Cheney says he won’t rehire Beeson |

Cheney says he won’t rehire Beeson

Ryan Summerlin

Jeff Cheney, the Republican nominee for 9th District attorney, said Wednesday that claims he would bring former DA Martin Beeson back into the office are baseless. He told the Post Independent he has no intention of rehiring Beeson, who now lives in China.

Beeson, the current DA’s immediate predecessor and under whom Cheney served, has been a constant fixture in the DA’s race. Cheney’s opponents, Democratic incumbent Sherry Caloia and the independent candidate Chip McCrory, have often linked him to criticisms against Beeson.

Caloia’s successful 2012 campaign against Beeson has widely been attributed to community perceptions of overzealous prosecution under his leadership.

“I submit that this district does not need a return to Beeson-Cheney,” McCrory wrote in a recent letter to the editor. Caloia, too, has said that Cheney’s election would be an effective return to this style of prosecution.

For much of his campaign, Cheney has been differentiating himself from his former boss. He said Beeson was a much more regimented person and Cheney asserts that he believes more strongly in rehabilitation.

“I doubt that (claims of bringing Beeson back) came from anywhere but by people trying to reach back into the past,” Cheney said Wednesday.

Letter writers have also criticized Cheney of having recently left a string of jobs, alleging that he’s been out of work and that he’s only in it for a government paycheck. These claims are attempts at character assassination, he said.

“How have I been paying my bills” if he hasn’t been working? Cheney asked.

Cheney said he has been actively practicing law, including military criminal defense, civil law, wills and trusts and real estate. Cheney said he has slowed down his practice since entering the DA’s race in February to focus on the campaign.

“And I’ve left jobs for other jobs just as everyone has,” he said, adding that he didn’t know in all cases “what terms I left on.”

“People leave jobs, and whether the employer would hire them back is immaterial to whether they’re good at their job,” said Cheney.

“This all started in February, so it’s absolutely true that I set a goal to run for DA then, and as a result of that I have spent a lot of time juggling making a living and supporting (my family) while also being a politician.”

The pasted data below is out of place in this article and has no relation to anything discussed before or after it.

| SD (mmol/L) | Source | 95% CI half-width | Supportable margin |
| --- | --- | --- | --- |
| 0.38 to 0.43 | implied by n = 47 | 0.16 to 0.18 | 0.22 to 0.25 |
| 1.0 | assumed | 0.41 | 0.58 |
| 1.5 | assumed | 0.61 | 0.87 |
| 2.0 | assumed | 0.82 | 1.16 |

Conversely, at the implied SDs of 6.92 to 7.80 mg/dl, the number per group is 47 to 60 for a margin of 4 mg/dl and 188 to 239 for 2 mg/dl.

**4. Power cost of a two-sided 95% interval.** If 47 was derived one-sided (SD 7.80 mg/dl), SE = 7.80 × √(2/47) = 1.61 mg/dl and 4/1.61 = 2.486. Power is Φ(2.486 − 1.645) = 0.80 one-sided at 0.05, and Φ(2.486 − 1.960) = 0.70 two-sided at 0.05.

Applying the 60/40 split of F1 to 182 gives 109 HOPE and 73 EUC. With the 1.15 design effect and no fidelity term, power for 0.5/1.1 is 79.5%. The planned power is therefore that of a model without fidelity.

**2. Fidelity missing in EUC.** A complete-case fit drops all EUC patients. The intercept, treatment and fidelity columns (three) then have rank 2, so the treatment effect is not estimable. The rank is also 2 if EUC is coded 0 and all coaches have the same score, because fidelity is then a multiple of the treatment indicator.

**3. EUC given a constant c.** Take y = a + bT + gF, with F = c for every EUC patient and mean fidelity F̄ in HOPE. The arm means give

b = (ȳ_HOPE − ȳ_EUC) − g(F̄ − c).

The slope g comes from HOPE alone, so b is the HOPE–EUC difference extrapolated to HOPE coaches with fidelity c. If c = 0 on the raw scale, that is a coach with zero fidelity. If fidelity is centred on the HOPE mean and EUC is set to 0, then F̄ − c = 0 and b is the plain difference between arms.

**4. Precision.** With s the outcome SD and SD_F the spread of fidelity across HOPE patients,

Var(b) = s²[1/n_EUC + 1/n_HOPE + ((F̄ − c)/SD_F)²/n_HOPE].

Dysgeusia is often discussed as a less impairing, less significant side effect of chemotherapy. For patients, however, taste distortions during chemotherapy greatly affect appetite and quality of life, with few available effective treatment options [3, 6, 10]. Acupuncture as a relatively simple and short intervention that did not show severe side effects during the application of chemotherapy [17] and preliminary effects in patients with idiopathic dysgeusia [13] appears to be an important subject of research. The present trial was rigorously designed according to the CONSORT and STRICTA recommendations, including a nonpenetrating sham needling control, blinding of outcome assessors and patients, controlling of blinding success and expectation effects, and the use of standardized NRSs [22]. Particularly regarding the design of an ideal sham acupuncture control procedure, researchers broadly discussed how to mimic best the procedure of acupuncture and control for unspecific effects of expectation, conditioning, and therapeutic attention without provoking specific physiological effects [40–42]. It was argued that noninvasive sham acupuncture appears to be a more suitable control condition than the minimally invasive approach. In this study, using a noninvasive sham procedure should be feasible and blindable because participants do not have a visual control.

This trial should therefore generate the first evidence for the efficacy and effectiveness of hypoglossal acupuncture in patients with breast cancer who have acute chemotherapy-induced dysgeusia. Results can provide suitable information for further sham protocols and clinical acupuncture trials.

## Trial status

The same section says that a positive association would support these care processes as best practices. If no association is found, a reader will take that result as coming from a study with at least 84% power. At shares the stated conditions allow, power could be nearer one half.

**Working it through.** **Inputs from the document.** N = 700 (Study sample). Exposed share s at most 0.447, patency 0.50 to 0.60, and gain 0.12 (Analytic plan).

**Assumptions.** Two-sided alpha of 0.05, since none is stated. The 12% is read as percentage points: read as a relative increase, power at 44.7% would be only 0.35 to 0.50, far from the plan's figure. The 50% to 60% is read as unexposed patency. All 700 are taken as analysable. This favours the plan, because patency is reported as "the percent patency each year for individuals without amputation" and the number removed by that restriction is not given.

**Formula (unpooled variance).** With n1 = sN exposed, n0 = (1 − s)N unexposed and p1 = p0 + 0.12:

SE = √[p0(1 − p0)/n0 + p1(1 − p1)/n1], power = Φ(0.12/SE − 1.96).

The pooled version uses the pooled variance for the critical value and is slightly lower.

McCrory also criticized a trip to London during the Marcus Bebb-Jones murder case while he was lead prosecutor. McCrory wrote in his letter that Cheney and Beeson took this trip on the taxpayers’ dime and had no investigative purpose.

Cheney said that decision was made by Beeson and he followed his boss’s instructions. The prosecutors promised the victim’s family in that case to bring the suspect back and hold him accountable, Cheney said.

“Martin certainly made decisions I didn’t agree with,” he told the PI.

People understand that bosses make decisions you don’t agree with, and “we can either leave or do what we’re told.”

Once, Cheney said, during a disagreement with Beeson, he offered his resignation. Cheney said they ended up working it out, but he did not want to give specifics about the incident.

“I think it’s unfortunate that people are getting that desperate to personally attack me, and no one calls them on it.”

Why hasn’t the Post Independent followed up on Beeson’s letter about Cheney jumping into a river attempting to save a boater, or the juror who wrote in praise of his approach during prosecution, he asked.

“This is why people are losing faith in journalism, because there is a fixation on sensationalism,” said Cheney. “This is why the media is dying. People are not going to participate in this sensationalism of the negative.

“I’ve had 10 years experience as a prosecutor and have tried all kinds of cases.

“I have hundreds and hundreds of people in this community who know who I am and how hard I’ve worked. This is a last-ditch effort to assassinate my character.”

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